- 3D video support, including 3D image depth, 3D subtitle depth, 3D interface depth, manual reversal of left-right images
- Backlit RC: Control the Zappiti 4K HDR media player with the IR remote control (accessory included). You can also control the player using a user’s wireless mouse or keyboard. In addition, the Zappiti 4K HDR can be controlled by universal remote controls such those from as ProControl, RTI, Control4 or Logitech Harmony.
- Share video files stored on the internal (or external) hard drive with other Zappiti media players (including older generation).
The Zappiti Mini 4K HDR is $249, the One 4K HDR is $299 and the Duo 4K HDR is $399.
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|Barix Upgrades Audio Signage To Support Multichannel Audio Streams for Digital SignageAt the upcoming ISE 2017 in Amsterdam, audio over IP company, Barix, will update its Audio Signage platform with free firmware to deliver multiple audio tracks to single- or multi-screen digital signage installations. Barix will exhibit at Stand 8-N270 in the RAI Exhibition and Conference Center from February 7-10.
The Barix Audio Signage platform helps businesses and visitor attractions deliver audio associated with digital signage to mobile phones over a local Wi-Fi connection. The firmware update will run on a standard Barix Exstreamer Store & Play unit as opposed to an expensive PC-based system that is complicated to manage. The firmware is available for download at http://www.barix.com/downloads.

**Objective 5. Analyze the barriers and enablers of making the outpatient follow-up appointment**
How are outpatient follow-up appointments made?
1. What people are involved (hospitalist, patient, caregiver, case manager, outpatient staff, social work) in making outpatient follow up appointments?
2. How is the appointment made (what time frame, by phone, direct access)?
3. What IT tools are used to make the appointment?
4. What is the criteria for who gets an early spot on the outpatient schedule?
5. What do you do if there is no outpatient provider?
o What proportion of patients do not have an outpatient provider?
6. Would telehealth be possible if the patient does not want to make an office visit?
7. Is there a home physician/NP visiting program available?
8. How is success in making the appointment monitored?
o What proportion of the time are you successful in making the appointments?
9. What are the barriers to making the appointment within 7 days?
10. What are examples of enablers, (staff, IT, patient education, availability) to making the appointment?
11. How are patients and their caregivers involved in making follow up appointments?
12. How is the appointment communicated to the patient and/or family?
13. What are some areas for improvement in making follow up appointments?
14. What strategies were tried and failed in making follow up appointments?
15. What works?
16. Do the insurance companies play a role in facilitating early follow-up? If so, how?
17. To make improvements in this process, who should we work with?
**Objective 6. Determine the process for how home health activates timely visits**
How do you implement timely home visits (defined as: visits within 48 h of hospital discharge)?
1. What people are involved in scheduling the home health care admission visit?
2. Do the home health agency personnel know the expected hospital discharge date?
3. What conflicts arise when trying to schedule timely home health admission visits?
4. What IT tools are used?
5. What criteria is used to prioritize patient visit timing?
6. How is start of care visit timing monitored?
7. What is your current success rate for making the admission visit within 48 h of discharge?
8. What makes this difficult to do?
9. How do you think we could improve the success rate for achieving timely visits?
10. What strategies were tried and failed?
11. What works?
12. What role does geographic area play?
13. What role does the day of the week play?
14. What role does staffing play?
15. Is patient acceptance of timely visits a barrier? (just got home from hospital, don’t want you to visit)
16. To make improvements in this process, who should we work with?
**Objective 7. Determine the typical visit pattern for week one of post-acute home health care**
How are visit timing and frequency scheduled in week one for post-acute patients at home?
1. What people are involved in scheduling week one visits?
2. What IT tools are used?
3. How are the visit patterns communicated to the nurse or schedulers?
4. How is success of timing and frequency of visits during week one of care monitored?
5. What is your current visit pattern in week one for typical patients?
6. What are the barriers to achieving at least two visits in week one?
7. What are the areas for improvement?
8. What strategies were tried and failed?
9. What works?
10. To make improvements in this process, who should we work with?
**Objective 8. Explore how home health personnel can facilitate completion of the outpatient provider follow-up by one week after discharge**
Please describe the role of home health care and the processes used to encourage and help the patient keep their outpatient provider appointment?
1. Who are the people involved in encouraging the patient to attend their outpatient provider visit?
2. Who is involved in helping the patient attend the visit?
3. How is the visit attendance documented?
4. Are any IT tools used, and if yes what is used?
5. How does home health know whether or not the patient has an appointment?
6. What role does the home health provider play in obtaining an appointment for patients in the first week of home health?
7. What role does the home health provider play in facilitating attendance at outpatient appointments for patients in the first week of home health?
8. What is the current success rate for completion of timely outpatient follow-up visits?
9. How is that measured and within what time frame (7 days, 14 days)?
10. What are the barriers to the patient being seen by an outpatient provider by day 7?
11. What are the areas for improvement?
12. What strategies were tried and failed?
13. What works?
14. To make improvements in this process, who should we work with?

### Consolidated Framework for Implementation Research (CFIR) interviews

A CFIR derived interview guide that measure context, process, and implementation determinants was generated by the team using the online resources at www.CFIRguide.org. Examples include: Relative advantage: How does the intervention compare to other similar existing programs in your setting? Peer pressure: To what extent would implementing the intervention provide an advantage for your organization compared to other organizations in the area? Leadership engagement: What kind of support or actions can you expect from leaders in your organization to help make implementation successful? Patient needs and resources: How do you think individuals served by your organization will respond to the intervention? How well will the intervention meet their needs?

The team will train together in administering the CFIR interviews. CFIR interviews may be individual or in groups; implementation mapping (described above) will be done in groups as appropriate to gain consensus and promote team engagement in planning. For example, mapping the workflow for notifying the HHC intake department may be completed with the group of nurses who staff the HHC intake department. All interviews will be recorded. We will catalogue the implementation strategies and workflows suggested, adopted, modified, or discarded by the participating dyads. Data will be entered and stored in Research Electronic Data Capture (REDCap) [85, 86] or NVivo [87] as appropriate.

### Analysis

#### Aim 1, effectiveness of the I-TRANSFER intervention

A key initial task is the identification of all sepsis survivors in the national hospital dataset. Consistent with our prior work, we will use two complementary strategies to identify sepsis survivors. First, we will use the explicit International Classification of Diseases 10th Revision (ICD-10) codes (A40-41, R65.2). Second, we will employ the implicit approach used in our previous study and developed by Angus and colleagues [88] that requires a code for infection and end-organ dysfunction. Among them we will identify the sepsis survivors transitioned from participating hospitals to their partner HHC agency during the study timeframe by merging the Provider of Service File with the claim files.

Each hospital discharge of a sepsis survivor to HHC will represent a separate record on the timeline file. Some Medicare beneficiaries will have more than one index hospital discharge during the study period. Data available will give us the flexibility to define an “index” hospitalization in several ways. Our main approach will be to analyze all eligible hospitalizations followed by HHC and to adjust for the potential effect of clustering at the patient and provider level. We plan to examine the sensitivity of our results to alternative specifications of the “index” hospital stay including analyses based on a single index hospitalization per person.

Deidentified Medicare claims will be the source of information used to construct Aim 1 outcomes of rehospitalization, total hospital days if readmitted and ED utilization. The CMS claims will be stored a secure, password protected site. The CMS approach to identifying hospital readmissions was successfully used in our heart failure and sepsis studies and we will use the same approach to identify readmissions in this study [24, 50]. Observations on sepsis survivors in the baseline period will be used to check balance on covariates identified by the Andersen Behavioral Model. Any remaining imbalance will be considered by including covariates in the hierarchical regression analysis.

The updated Barix Audio Signage solution works for any location where digital signage needs the additional boost of streamed audio to effectively deliver its message. Though previously simple and low-cost to support single-channel streams using the Barix Instreamer and a free Audio Signage mobile app, the second-generation Barix approach now solves the challenge of delivering multichannel streams as simply, quickly, and inexpensively as possible.
Barix says its Audio Signage system is purpose-built to deliver audio streaming to mobile phones with very low latency, ensuring that audio tracks synchronize with digital signage content. This is why, according to the company, the single channel version of Audio Signage has already found wide acceptance in hotels and museums using digital signage.
Here is where you can download it and this is where you can learn about their Audio Signage platform.Leave a Comment
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|AOPEN Debuts Chromebase and Chromebox Mini|
AOPEN announced two new commercial Chrome device products for digital signage. The AOPEN Chromebase Mini and Chromebox Mini are part of a new range of products aimed at bringing enterprise reliability and features at an affordable price.